Senate votes to override Cooper on abortion bill – WRAL

The Political Agitator’s response: Saturday the 1st Congressional District Convention was held and I was expecting to hear about what was going on on the State Level. I thought I was going to find out what was going on on the National Level but Congressman G.K. Butterfield could not attend. The speaker ended up being the Sheriff of Pitt County and I had an issue with that because the Edgecombe County Sheriff has not addressed the convention so how do you bring in another Sheriff. This was not following protocol in my opinion and I texted Sen. Davis when I heard on the radio while in route to the convention that Congressman G.K. Butterfield was not going to be the speaker but the Sheriff of Pitt County. Also over the weekend I received a call from a friend from another county and while we were talking he brought up Sen. Davis name saying someone said we need to be checking Sen. Davis voting record because it appears he has voting with the Republicans. Well I believe this confirms such.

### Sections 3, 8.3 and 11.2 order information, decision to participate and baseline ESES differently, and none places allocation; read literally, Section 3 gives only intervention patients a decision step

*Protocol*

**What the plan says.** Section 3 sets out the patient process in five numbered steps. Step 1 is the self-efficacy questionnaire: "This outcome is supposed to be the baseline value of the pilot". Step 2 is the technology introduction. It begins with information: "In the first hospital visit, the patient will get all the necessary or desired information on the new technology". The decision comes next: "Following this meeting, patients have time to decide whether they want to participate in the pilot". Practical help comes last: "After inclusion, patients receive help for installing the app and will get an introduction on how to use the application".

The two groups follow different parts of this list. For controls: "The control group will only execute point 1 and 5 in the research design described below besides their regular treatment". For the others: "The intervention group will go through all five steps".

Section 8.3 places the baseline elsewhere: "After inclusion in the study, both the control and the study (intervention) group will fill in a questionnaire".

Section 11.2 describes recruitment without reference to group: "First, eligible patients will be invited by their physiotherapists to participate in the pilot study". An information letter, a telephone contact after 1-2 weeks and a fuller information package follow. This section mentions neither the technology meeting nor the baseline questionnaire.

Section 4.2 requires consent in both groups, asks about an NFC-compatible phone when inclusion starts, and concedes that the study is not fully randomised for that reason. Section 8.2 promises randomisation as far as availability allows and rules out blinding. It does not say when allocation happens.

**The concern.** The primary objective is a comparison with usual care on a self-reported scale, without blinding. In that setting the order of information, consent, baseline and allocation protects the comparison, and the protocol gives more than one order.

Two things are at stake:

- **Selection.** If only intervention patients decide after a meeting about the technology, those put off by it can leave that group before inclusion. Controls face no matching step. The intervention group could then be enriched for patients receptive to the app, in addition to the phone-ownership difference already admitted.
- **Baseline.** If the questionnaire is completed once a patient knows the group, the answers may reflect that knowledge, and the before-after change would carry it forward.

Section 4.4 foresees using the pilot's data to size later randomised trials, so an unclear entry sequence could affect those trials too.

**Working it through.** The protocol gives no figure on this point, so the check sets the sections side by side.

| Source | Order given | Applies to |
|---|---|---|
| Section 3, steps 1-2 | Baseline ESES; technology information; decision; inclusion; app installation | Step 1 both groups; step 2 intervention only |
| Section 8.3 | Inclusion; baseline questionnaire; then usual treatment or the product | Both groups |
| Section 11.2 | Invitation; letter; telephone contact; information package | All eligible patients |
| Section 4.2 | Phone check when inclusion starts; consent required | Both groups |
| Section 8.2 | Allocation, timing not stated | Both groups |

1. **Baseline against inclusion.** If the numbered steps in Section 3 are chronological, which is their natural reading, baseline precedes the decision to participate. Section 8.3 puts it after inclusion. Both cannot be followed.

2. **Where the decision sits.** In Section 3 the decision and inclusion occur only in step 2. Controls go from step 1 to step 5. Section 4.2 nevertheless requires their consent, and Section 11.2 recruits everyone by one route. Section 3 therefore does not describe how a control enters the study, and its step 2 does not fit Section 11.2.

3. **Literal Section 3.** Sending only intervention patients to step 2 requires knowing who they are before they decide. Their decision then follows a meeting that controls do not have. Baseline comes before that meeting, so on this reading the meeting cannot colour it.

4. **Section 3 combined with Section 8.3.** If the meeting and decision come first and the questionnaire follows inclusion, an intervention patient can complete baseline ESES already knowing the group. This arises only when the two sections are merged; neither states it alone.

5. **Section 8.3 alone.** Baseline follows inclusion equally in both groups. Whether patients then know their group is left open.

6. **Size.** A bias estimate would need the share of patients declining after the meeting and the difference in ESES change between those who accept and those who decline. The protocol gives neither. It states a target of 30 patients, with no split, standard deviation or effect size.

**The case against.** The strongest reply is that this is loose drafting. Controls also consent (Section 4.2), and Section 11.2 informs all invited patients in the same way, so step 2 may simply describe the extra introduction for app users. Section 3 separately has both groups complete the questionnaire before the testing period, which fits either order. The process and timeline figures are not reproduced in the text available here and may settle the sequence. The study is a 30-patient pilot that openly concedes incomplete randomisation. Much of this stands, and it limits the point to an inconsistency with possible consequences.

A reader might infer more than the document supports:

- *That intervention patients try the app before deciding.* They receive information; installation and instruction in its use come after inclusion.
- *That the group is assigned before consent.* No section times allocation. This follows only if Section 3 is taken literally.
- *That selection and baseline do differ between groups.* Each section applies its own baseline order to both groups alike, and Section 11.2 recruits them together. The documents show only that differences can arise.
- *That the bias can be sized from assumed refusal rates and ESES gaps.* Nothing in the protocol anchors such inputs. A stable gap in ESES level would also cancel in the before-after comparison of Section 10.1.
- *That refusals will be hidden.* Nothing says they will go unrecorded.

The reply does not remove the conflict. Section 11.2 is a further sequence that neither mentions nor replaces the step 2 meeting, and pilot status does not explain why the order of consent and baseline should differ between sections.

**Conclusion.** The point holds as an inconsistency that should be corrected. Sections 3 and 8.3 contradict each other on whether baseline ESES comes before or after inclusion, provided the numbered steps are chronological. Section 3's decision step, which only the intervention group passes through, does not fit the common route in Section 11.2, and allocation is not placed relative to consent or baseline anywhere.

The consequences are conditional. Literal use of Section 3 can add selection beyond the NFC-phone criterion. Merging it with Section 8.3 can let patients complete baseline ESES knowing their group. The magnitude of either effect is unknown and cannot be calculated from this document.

RALEIGH, N.C. — The Senate voted to override Gov. Roy Cooper’s veto of an abortion bill Tuesday evening.

The Republican-controlled chamber managed the three-fifths threshold required by a single vote – with the help of one Democrat.


Don Davis

, D-Pitt, one of just two Senate Democrats to vote for the bill the first time out, stuck to his vote Tuesday and went against the governor. He left the chamber after adjournment without comment.


Ben Clark

, D-Hoke, also voted for the bill when it was before the chamber earlier this year, but he backed the governor and voted against the override.

The bill now heads back to the House on Thursday, and Republicans face tougher math there if they’re to fully overturn Cooper’s veto and make the bill law.

Senate Bill 359 would make it a felony for doctors to fail to perform life-saving measures on a baby born alive after a botched abortion, and it creates a new duty for nurses and other staff to report these doctors. Bills like this cropped up in a number of states this year after a similar measure failed to pass the U.S. Senate. (Read more)

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